Architecture Recommended Reading List


  • Building Evolutionary Architecture, by Ford, Parsons & Kua
    • Provides a holistic overview of the current landscape of large-scale distributed systems with a perspective of how well they support on-going evolutionary changes.
      • Aligns very well with edX architecture thoughts on domain-driven design and the reactive manifesto.
    • Explains Fitness functions and how to use them to evolve a large-scale system.
    • Some book club notes are captured at Building Evolutionary Architecture.
  • Domain-driven Design, by Eric Evans
    • Provides a fundamental perspective on designing software with an emphasis on modeling business needs and creating a common ubiquitous language with an ongoing partnership between engineers and knowledge experts.
    • Additionally, an understanding of its design principles leads to an essential perspective on where to create boundaries around microservices and how they should interact (a.k.a., bounded contexts).
    • Overall, this original book is hard to read since it is wordy and redundant.  However, there are various attempts at creating more comprehensible texts for DDD, including the recommended one below.
    • A group of brave and persistent edX engineers ventured into reading this original text and captured notes at Domain-Driven Design Book Club Notes.

  • Patterns, Principles, and Practices of Domain-driven Design, by Scott Millet
    • This is a must-read for anyone interested in designing microservices and their interactions!  It clearly explains the main concepts of Domain-Driven Design, while incorporating modern ideas of Reactive Manifesto and Self-contained Systems (although not necessarily using those terms).
    • It is relatively a lengthy book, but definitely not as long as Eric Evan's original DDD text - and the last chapters with coding examples can be quickly skimmed through (or even skipped).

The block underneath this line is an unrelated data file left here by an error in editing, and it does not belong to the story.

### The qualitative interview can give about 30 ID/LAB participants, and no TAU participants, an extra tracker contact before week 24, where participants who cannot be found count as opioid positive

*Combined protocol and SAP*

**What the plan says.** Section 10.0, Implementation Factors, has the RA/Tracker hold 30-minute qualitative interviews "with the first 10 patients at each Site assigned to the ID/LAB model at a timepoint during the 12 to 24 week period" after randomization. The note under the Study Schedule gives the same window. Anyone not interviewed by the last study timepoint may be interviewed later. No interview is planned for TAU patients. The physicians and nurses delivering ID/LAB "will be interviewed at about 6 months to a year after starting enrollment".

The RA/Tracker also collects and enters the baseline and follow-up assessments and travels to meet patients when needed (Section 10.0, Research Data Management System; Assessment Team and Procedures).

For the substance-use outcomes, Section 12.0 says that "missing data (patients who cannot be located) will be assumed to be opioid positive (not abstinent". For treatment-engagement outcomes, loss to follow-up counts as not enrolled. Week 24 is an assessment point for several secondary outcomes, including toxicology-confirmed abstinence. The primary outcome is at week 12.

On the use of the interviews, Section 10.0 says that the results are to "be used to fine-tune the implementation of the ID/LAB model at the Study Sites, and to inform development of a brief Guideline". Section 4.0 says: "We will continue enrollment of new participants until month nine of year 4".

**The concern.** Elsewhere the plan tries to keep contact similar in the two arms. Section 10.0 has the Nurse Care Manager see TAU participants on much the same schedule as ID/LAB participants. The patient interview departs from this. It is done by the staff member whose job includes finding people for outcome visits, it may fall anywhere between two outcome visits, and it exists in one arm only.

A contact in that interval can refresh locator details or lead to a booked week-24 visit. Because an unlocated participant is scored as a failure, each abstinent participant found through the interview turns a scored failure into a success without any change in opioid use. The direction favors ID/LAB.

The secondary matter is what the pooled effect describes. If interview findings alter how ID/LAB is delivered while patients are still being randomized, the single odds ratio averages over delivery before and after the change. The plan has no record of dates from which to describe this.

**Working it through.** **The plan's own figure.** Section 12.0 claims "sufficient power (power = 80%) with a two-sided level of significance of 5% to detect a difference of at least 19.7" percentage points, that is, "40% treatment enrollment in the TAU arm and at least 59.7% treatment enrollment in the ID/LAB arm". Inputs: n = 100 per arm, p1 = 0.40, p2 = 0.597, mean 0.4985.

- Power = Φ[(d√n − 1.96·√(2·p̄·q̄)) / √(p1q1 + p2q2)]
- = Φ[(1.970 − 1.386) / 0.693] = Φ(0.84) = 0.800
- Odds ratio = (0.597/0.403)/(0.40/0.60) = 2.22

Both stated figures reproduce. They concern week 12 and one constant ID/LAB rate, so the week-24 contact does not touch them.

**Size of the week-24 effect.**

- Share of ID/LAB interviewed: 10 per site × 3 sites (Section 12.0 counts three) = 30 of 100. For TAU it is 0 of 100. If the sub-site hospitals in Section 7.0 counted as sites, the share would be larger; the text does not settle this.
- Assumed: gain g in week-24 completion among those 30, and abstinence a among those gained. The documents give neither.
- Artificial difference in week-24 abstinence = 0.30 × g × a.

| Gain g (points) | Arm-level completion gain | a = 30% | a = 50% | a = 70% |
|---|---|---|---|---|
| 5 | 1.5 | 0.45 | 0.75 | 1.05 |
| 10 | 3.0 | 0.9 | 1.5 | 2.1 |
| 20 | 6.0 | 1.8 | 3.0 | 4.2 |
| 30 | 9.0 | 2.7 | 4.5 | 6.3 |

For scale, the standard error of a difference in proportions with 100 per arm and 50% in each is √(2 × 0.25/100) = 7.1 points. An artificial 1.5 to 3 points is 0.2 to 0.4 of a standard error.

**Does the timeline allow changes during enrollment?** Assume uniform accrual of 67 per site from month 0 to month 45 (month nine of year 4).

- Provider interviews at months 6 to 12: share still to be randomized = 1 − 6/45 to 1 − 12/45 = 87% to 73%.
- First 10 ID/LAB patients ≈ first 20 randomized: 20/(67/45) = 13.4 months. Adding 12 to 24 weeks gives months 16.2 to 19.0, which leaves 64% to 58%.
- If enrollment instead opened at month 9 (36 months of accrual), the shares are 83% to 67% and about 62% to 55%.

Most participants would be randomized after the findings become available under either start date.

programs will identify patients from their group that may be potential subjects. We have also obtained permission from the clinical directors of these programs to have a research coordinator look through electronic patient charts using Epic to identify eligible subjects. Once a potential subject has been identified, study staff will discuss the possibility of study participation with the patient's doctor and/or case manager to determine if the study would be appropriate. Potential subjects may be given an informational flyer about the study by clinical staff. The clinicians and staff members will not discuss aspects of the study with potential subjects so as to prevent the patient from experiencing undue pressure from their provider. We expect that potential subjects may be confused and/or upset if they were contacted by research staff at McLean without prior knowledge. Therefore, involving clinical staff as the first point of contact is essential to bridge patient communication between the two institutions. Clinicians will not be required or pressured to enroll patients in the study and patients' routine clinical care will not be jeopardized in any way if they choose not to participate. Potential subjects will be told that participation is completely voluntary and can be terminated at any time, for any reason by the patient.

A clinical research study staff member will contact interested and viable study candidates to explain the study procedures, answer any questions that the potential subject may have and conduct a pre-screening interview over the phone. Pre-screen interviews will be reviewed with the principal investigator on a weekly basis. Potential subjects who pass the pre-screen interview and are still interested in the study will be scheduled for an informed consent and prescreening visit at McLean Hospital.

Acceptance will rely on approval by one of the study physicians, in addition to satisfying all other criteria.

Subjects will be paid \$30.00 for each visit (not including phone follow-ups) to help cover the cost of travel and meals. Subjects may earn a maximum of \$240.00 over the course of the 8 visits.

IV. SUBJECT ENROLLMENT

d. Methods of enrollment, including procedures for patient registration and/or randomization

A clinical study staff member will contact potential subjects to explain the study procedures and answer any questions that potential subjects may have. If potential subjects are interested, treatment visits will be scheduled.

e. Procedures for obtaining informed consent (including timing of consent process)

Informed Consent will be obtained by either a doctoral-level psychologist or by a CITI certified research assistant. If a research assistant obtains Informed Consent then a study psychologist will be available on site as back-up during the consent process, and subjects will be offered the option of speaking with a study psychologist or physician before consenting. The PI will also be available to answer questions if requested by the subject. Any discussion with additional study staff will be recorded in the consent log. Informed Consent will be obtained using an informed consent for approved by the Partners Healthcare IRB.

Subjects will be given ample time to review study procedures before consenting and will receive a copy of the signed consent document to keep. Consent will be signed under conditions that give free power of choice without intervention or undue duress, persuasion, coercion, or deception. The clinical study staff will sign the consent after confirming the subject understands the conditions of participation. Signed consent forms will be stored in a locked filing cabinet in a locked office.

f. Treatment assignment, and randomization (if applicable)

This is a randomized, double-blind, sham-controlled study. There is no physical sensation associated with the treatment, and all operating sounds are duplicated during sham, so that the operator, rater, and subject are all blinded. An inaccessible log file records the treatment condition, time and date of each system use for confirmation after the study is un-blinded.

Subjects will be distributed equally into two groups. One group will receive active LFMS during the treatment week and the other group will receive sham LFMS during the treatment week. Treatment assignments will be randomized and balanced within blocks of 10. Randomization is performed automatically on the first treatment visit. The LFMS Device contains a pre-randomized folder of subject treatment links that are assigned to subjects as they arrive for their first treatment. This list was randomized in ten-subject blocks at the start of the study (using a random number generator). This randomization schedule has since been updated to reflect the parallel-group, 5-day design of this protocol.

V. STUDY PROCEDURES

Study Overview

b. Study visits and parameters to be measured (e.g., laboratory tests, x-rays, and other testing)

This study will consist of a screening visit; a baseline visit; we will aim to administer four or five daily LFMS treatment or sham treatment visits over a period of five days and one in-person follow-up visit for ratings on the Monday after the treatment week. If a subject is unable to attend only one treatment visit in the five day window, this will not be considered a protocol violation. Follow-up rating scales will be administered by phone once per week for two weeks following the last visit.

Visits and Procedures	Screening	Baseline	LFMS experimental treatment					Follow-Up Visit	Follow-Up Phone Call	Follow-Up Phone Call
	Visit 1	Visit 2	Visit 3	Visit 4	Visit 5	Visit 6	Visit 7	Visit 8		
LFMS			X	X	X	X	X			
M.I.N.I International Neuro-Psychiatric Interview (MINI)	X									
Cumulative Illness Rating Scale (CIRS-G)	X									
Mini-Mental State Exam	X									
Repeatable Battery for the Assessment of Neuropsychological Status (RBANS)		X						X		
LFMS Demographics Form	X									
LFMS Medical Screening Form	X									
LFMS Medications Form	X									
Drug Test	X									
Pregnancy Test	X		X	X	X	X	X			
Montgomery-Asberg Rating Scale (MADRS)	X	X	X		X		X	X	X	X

• Building Microservices, by Sam Newman
    • A good overview of microservices with a recommended design mindset.
    • Information on some tools and patterns when implementing and managing microservices.
    • Notes captured at Building Microservices.
  • Reactive Manifesto
    • Very clearly describes and explains how a well-crafted message-driven (event-passing) system architecture can lend itself to a highly Responsive, Resilient, and Elastic system.
    • edX experiences in following this manifesto have thus far yielded good results.
  • Self-contained Systems
    • Building on top of the design principles of the Reactive Manifesto, SCS takes a more extreme standpoint and encourages entirely autonomous, highly decoupled, self-contained services that contain their own UI, business logic, and data storage, with only asynchronous communications between SCS'.
    • The slides at the top of their page provide great visuals of these concepts.

  • Thinking in Systems
    • superb book on systems thinking, including key concepts such stocks, flows, and feedback loops.
    • It will likely change the way you look at the world around you, whether it be climate change or organizational dynamics or system architecture.

Coding Best Practices

  • Clean Code, by Robert Martin (Uncle Bob)
    • Good perspective on coding best practices - though some may have differing thoughts on some recommendations.
    • Book club notes captured at Clean Code.
  • A Philosophy of Software Design, by John Osterhaut
    • Relatively easy to read, given its structure of short sections. Covers concepts of information hiding, controlling complexity, and naming.


  • Clean Architecture, by Robert Martin (Uncle Bob)
    • Excellent description of how SOLID coding design principles can be taken to a higher (course-grained) component level.
    • Great read to formulate ideas around plugins and extensions.

Frontend Architecture

  • Atomic Design, by Brad Frost
    • 1st half provides a ubiquitous language for reusable frontend components: Atoms, Molecules, Organisms, Templates, and Pages.
    • 2nd half speaks to the challenges and importance of alignment throughout the organization on developing, using, and maintaining a Design System.
    • This is the resource that Nimisha used when she introduced micro-frontends as an architectural pattern at edX.
  • Building Micro-Frontends, by Luca Mezzalira

Soft Skills

  • Non-violent Communication: A Language of Life, by Marshall Rosenberg
    • "If we change ourselves, we can change the world and changing ourselves begins with changing our language and methods of communication." - Arun Gandhi, grandson of Mahatma Gandhi
    • Part 1 provides a structured method for communication: Observation, Feeling, Need, Request
    • Part 2 describes empathic listening, which can be transformative in any relationship. Simply paraphrasing and echoing what you hear enables compassionate communication.
  • Change Management